When you imagine your perfect relationship(s), it might be a little bit like a Jenga tower: an eighteen-story stack of 54 wood blocks; organized in pallets of three in alternating directions.
It’s all the pieces you want….like that mental checklist you have of what “happily ever after” is going to look like for you one day.
Then you meet someone. Turns out they have a lot of the stuff you like, but …maybe some of the other stuff doesn’t quite line up. That’s when you start playing the game of relationship Jenga.
At first it’s easy to remove the blocks that aren’t load-bearing. Poke them with a finger and they slip right out without disturbing any of the other blocks nor the tower’s overall stability. You wanted someone who could play a musical instrument. Turns out they’re tone-deaf. No biggie. Those were the wants. Nice to have, but not necessary for happiness.
What gets stacked on top of the tower are the unexpected parts of life. Some of the things were their needs that you want to try to accommodate (they’re vegetarian, but you’re a devout meat eater.). Some of them are your needs that they want to accommodate (you want them to be your +1 to all your family events). There’s also all those pesky realities that come up like money, family, children, new partners, new jobs, illness, and politics. Over time, that tower looks like it’s carrying a pretty heavy load on top, but as long as your basic load-bearing blocks are in place, you’re still feeling pretty good about your relationship’s overall stability.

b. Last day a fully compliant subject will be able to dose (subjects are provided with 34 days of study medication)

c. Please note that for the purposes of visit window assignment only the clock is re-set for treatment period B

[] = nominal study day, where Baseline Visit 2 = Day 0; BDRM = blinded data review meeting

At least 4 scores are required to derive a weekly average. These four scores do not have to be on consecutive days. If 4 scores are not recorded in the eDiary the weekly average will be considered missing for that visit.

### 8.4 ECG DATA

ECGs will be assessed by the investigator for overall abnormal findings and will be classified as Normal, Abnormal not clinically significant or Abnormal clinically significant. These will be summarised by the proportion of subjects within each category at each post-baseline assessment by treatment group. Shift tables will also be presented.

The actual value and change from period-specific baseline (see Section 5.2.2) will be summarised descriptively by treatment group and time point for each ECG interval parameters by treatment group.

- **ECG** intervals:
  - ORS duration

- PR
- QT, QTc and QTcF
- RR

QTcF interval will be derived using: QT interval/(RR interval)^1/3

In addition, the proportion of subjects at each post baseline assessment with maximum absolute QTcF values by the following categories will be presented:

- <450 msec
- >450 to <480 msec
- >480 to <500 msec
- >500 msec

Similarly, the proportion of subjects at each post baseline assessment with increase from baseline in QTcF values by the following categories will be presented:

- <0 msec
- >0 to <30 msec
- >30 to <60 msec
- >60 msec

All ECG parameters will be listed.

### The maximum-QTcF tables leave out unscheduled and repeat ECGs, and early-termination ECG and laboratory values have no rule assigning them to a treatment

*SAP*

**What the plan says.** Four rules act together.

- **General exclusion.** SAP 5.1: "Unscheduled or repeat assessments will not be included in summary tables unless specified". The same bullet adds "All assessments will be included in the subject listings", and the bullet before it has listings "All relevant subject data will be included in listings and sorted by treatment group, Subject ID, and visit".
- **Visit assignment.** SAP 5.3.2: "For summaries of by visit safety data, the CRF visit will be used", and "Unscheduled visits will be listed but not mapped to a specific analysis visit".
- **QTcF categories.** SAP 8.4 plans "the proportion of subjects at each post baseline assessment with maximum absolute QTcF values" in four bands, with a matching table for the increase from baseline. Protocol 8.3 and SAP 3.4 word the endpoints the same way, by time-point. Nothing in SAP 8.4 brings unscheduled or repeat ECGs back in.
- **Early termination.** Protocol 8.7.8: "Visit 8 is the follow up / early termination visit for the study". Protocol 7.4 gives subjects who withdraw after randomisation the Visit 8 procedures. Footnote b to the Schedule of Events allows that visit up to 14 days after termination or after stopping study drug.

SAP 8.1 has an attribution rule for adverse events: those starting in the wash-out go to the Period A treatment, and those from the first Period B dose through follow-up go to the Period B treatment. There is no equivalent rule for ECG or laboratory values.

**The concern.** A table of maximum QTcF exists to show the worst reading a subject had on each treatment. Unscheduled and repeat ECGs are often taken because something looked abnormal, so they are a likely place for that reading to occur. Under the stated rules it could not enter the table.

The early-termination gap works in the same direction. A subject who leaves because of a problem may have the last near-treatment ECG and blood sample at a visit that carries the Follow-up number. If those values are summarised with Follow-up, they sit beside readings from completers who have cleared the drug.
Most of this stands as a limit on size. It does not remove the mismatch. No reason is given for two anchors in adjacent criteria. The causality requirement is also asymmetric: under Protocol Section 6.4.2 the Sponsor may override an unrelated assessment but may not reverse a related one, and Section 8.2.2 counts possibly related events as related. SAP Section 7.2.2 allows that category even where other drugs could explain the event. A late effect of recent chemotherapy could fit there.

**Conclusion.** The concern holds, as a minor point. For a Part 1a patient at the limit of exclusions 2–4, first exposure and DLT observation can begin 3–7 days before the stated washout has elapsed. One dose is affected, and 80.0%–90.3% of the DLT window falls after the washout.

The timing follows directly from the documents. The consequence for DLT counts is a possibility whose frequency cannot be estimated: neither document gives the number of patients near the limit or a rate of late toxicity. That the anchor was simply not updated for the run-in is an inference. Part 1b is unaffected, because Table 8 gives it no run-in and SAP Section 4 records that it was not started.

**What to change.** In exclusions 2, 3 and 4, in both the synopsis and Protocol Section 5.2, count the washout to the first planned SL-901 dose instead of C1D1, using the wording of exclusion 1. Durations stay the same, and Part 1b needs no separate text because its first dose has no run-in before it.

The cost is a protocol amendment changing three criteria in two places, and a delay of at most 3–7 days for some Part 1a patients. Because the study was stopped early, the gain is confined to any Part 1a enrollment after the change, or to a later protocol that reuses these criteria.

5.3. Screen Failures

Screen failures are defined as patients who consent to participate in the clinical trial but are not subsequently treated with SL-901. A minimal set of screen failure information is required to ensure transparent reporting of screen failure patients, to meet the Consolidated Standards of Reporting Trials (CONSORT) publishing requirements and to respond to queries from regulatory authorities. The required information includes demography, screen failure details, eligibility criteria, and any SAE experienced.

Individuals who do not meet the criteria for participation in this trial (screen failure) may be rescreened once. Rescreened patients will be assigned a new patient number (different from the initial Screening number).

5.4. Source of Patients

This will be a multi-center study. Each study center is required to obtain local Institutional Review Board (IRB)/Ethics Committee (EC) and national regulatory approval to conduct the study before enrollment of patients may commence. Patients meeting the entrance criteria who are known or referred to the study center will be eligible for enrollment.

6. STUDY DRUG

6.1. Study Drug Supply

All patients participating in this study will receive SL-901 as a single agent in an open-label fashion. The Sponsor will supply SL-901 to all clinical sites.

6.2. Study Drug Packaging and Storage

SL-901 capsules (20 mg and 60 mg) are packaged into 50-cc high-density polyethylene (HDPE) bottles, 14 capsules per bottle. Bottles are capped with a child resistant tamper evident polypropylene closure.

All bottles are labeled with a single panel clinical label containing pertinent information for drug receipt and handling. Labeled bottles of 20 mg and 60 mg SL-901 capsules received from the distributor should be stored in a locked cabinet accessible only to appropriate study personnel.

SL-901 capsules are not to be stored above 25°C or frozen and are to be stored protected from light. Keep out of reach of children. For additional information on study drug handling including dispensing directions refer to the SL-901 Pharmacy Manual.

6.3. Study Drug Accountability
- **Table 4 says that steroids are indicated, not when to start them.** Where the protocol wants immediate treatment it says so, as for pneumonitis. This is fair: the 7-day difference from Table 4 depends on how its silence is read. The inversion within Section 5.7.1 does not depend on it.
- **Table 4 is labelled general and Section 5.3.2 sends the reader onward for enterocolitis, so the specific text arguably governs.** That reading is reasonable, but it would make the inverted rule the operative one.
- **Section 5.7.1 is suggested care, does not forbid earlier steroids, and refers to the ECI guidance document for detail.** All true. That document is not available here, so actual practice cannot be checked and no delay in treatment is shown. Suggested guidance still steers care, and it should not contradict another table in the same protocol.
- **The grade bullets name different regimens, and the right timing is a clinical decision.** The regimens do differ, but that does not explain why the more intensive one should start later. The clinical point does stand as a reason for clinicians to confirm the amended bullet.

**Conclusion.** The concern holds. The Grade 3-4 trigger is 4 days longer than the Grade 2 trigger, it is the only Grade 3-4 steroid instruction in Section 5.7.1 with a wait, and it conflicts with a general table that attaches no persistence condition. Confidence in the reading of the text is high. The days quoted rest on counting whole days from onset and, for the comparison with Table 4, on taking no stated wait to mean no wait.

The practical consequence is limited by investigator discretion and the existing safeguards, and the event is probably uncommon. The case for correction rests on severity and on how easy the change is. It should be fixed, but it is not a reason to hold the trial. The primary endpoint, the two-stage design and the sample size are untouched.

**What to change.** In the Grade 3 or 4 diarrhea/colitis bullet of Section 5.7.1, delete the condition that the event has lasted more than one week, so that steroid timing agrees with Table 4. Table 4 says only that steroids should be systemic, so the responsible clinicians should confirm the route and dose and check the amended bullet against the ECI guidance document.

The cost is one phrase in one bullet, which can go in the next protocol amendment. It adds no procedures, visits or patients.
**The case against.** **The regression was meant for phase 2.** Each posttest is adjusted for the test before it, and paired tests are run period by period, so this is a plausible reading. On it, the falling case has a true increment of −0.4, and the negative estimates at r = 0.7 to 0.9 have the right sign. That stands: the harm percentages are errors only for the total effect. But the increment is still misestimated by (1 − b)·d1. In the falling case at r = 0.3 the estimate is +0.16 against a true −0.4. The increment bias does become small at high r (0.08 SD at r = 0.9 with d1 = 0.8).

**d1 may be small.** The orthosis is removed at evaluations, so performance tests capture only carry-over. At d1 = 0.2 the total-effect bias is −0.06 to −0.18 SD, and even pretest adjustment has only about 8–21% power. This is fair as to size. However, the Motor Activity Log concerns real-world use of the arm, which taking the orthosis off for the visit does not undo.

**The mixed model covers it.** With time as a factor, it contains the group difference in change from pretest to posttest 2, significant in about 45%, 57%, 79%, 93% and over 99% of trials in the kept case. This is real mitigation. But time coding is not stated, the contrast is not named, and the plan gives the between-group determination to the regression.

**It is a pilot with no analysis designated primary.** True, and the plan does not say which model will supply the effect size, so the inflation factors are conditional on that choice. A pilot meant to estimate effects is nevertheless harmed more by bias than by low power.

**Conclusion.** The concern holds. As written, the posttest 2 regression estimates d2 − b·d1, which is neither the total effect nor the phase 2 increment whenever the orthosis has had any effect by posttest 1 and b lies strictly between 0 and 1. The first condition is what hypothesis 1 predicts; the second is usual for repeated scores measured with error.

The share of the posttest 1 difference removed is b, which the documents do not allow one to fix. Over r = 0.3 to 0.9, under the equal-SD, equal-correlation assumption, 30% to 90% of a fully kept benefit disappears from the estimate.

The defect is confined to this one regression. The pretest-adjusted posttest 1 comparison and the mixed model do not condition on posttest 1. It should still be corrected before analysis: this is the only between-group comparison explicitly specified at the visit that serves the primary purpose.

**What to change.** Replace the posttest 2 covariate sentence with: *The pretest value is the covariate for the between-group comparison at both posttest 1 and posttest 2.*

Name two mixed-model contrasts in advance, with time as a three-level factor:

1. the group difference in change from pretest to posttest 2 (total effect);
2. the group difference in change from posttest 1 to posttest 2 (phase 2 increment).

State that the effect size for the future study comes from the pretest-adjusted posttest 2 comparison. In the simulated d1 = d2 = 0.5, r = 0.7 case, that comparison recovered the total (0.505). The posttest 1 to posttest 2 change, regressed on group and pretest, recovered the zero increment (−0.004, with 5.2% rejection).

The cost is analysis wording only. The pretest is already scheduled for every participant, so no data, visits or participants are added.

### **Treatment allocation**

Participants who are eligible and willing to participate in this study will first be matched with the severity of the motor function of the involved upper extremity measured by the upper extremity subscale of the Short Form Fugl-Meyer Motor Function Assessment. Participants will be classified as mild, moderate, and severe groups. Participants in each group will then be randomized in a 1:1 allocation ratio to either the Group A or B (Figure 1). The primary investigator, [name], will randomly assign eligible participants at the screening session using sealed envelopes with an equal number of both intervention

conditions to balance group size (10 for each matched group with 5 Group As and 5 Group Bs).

Every block that gets pulled from your structure leaves it more vulnerable to the pressures of daily life – even the blocks that were easy to pull out. What do you do when you didn’t realize that one of the blocks you pulled was less wanty than you thought it was? When, while not load-bearing – it still made up part of the overall foundation and provided stability and security in your relationship?
Can it be replaced at the top in a way that re-balances a wobbly tower?
The difference, of course, between a relationship and a game of Jenga is pretty obvious. You don’t have to keep pulling at those foundation blocks. You don’t have to keep playing until the tower knocks over.
When a relationship is good…you could just leave the tower standing and go get a pizza.
But when you have one of those wobbly moments – take a look at that tower. Is it one of the new added stressors or the absence of one of the foundation pieces that’s causing concern?
It might be a solvable puzzle – ’cause unlike a game of Jenga – you might find a way to put a missing block back in, or possibly shift one of the added stressors to a less dangerous position.
Ultimately, whether it’s a 2-player game or a 10-player group, the relationship tower lasts longer when all the players work collaboratively to keep it as stable as possible.